Henrietta Scoppa devoted himself to prayer and good works. Built in 1897, the college and the church of the Congregation of the Most Holy Redeemer (the church is dedicated to the Sacred Heart of Jesus), helped several seminarians, bestowed a dowry to poor girls, he restored the main church and the aqueduct of Niforio . Granted the Palace to the Sisters of the Sacred Heart, with a commitment to found an orphanage. Baroness Henriette died at his villa Condò in February 1910, leaving her property to his niece Henrietta Of France, wife of the Marquis Armando Lucifer. The sons of Henrietta and the Marquis Armando Lucifer were the natural heirs and today maintain their assets.
The exhibition water
In 1877 the water was brought to town by the fountain near the palace Jannoni. The water was channeled from the town Niforio.
In 1925 there were a series of fountains in and around the country.
Churches and chapels
St. Nicholas of Cammerota
It was built by the Basilian and officiated in the IX-X century, the territory over Condò, in the period, that is, where the Basilian from Sicily, spread in Calabria. Few ruins remain of the church, but you can find the Byzantine structure, once the apse to the east. The finishing art, however, the Byzantine-Norman origin, with Arab influences, like the windows in black and white, back to the eleventh century. They would have found the burial Hugh Norman Altavilla Rufo and his wife. Hugh possessed the territories of up to Satriano Badolato. In 1156, the son of Hugh, Malgerio Altavilla, after the Basilian had left the territory of St. Andrew, granted the church and its property to the Carthusian monks of San Bruno. In the donation also includes the farmhouse adjoining the period Basilian.
Church of the Assumption in the Field
It is near St. Andrew's Marina, in Campo, near the stream Salubro. According to tradition it was built on the site where it was found a picture of the Virgin. It is difficult to date, but should pick up in the period of expansion of the Basilian in the IX-X century. The cult of the Assumption, in fact, was brought to the West from the East. The original title was to the Church of St. Martin, which is preserved in the nearby district. It presents a very simple structure, in a square shape of 10x13 meters. The altar facing east according to the Eastern usage, the atrium consists of three pillars. The church, in the early decades of the twelfth century to the Carthusian monks of the Carthusian monastery of Serra San Bruno. The earthquake of 1783 destroyed most. In the early nineteenth Baron Pier Nicola Scoppa took possession of the church when he bought the Grange Carthusian following the abolition of the property of religious orders in 1808, by the will of Joachim Murat, King of Naples. Baron had the church rebuilt and made to paint, or renew, the picture of the Assumption. Baroness Scoppa subsequently granted donated the land and the church of St. Martin del Campo at the College of the Redemptorist Fathers, which she founded in 1898. The Redemptorist Fathers did restore the church in 1964, remaking make the picture of the Virgin and regreted the altar with marble brought from another church. On August 15, the church celebrates the feast of the Assumption. In ancient times, during the festival, it took place also the exhibition of animals subsequently suppressed by the frequent fights between andreolesi and Ischia.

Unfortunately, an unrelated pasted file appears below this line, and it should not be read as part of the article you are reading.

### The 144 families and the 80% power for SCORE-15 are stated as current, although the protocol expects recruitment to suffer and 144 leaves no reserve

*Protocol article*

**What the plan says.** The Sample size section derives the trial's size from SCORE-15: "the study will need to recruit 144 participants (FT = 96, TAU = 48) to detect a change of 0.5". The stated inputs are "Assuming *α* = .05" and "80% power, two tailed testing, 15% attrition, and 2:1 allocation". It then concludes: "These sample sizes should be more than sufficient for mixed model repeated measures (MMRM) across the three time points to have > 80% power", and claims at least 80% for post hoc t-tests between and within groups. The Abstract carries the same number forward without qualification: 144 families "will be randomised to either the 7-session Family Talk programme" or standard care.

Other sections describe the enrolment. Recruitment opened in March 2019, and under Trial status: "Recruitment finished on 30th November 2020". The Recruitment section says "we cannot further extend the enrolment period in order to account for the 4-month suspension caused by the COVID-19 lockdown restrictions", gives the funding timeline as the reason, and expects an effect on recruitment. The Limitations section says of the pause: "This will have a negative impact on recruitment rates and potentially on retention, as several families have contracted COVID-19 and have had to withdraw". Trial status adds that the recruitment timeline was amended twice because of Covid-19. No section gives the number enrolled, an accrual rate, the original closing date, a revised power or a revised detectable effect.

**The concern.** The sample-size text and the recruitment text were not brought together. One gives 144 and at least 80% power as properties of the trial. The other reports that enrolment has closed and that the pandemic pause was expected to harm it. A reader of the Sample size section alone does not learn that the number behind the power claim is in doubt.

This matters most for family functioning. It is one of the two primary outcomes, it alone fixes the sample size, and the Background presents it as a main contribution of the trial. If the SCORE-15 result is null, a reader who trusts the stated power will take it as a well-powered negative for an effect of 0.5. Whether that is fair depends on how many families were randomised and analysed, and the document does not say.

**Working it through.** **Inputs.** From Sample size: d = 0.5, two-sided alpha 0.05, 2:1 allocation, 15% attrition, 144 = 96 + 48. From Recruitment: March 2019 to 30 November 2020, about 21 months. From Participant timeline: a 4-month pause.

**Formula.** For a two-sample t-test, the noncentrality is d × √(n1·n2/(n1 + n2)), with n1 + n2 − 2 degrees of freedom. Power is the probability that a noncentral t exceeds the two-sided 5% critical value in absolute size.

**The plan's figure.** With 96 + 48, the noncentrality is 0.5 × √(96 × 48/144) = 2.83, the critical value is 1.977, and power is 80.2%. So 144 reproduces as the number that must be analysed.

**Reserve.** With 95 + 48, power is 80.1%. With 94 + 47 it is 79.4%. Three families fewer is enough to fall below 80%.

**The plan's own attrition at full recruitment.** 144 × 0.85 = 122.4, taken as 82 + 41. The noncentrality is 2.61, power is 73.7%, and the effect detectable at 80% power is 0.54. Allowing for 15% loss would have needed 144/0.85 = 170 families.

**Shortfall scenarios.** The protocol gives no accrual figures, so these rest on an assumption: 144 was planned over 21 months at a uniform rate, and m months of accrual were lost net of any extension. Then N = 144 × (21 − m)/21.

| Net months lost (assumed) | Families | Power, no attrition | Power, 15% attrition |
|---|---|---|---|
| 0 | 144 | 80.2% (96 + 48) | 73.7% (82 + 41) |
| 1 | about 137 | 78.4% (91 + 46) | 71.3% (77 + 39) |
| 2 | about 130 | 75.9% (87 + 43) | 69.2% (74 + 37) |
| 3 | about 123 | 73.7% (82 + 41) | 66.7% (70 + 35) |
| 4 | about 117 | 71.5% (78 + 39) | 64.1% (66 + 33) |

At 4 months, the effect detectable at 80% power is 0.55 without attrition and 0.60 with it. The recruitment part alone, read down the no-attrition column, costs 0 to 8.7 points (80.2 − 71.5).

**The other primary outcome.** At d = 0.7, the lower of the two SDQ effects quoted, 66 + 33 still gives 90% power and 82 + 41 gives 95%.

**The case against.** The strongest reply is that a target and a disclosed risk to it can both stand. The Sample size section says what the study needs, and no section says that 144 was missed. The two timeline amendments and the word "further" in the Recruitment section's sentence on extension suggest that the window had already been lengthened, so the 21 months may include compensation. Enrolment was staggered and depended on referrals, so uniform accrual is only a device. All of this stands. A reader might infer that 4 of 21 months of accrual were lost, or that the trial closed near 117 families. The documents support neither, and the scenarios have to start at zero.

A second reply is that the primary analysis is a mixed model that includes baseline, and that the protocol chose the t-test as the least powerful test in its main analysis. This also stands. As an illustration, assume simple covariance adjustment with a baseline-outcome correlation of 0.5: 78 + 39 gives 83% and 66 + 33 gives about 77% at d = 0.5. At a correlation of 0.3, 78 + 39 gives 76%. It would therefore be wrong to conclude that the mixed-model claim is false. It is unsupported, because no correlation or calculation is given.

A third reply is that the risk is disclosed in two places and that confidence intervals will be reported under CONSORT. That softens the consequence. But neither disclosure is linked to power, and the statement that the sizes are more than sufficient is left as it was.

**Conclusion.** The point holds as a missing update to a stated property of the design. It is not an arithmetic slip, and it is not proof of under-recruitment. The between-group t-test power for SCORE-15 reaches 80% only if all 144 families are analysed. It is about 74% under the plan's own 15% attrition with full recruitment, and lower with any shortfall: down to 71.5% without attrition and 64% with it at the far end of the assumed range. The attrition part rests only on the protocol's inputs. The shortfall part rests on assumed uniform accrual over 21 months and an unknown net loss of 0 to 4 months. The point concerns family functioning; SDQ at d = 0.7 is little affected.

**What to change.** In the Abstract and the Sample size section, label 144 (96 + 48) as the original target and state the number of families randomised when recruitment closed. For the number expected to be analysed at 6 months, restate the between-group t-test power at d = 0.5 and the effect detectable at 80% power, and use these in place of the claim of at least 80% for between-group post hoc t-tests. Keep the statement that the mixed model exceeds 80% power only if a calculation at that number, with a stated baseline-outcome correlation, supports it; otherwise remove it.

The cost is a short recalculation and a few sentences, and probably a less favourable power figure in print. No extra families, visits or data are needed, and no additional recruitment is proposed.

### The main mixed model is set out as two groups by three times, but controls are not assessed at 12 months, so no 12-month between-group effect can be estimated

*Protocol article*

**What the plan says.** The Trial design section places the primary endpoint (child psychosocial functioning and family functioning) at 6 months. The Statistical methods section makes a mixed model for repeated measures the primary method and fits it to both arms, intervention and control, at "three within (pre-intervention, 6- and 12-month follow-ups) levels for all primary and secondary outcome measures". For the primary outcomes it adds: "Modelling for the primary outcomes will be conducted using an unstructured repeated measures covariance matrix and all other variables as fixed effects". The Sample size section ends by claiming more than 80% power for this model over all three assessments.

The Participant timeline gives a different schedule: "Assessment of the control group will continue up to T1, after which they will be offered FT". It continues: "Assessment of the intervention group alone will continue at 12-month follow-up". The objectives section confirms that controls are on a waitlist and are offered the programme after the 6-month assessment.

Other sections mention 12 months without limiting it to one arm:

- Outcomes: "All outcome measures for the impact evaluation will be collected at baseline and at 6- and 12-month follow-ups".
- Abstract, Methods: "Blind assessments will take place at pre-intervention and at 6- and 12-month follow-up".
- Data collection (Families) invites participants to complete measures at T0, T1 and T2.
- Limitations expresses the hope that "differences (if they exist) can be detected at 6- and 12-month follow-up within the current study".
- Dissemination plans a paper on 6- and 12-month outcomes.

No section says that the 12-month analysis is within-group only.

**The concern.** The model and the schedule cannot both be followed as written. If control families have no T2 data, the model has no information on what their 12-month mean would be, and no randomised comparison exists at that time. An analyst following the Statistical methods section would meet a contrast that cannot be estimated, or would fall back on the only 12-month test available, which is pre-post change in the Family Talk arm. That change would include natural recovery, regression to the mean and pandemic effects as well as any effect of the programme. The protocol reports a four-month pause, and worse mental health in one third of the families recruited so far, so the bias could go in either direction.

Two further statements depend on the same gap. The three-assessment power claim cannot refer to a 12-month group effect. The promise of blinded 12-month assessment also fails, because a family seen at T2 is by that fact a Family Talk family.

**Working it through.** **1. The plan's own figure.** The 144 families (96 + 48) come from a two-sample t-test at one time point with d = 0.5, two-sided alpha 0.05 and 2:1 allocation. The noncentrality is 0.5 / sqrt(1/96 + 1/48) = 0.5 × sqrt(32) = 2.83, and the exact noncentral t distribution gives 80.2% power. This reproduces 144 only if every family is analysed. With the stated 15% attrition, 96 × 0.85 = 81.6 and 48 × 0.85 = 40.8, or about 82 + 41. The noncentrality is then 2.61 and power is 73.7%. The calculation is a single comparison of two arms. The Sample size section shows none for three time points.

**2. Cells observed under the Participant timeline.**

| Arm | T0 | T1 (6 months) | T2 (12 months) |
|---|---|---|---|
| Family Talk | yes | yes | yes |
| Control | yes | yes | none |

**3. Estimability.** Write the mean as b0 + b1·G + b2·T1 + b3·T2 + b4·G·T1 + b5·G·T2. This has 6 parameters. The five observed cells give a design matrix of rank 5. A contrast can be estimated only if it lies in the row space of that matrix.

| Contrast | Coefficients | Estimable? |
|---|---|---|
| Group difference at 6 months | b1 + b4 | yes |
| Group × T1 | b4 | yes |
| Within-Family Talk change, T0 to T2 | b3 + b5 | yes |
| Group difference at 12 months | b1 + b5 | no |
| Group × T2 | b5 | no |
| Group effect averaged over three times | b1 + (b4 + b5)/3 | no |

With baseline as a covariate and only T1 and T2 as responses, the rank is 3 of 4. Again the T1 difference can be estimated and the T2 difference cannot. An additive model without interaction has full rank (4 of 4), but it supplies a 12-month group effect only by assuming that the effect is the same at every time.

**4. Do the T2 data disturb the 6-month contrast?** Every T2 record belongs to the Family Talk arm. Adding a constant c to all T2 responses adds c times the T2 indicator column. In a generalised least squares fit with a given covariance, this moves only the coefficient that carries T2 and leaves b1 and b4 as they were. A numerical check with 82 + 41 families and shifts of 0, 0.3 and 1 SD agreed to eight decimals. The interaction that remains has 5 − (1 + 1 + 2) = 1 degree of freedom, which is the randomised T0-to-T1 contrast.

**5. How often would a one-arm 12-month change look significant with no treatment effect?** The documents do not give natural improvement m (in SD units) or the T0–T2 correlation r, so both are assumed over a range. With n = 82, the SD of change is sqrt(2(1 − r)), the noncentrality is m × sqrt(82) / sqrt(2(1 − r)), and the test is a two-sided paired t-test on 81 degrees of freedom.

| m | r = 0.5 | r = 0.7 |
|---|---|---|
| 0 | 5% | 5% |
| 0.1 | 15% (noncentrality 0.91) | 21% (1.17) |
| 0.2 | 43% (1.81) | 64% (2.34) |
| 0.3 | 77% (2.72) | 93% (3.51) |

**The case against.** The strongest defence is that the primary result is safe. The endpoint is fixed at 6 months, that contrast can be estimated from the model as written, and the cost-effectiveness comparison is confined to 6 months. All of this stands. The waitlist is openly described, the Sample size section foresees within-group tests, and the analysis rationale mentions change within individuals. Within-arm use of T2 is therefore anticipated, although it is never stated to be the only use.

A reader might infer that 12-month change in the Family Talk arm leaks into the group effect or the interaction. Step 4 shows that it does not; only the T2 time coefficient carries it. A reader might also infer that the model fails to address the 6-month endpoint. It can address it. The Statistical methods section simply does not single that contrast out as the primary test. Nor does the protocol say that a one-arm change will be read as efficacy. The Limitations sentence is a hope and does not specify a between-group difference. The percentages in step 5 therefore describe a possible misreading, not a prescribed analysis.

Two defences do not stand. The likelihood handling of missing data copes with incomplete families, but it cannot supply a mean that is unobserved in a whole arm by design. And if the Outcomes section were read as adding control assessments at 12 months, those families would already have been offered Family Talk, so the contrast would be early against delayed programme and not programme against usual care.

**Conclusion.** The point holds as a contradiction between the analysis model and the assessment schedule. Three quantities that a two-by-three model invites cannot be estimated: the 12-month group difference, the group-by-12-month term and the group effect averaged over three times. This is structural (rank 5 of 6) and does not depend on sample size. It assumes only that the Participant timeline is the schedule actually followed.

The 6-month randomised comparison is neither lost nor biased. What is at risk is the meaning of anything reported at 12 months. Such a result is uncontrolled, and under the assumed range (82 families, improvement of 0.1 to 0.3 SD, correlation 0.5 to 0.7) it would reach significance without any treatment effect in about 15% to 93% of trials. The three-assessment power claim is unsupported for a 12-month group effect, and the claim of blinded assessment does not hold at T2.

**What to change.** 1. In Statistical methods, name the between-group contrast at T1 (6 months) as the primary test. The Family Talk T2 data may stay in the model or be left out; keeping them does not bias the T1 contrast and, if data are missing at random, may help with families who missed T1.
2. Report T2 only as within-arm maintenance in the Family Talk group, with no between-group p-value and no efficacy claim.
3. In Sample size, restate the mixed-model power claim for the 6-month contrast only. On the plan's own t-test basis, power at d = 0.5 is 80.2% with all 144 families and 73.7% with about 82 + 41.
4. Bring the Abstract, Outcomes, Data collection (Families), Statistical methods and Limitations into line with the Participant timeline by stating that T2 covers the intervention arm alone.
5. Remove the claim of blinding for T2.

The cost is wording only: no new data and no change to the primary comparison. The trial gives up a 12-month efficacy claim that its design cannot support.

Church of All Saints (also known as Saint Catherine of Alexandria)
The church of All Saints was the first mother church of St. Andrew, near which stood the Grange of All Saints. It was founded in 1114 by the Carthusian monks and was the first church of the Latin rite in the territory of Saint Andrew. He was known, too, with the name of St. Catherine of Alexandria. The cult of the holy martyr was widespread in the area. From 1806 it was no longer used because dilapidated.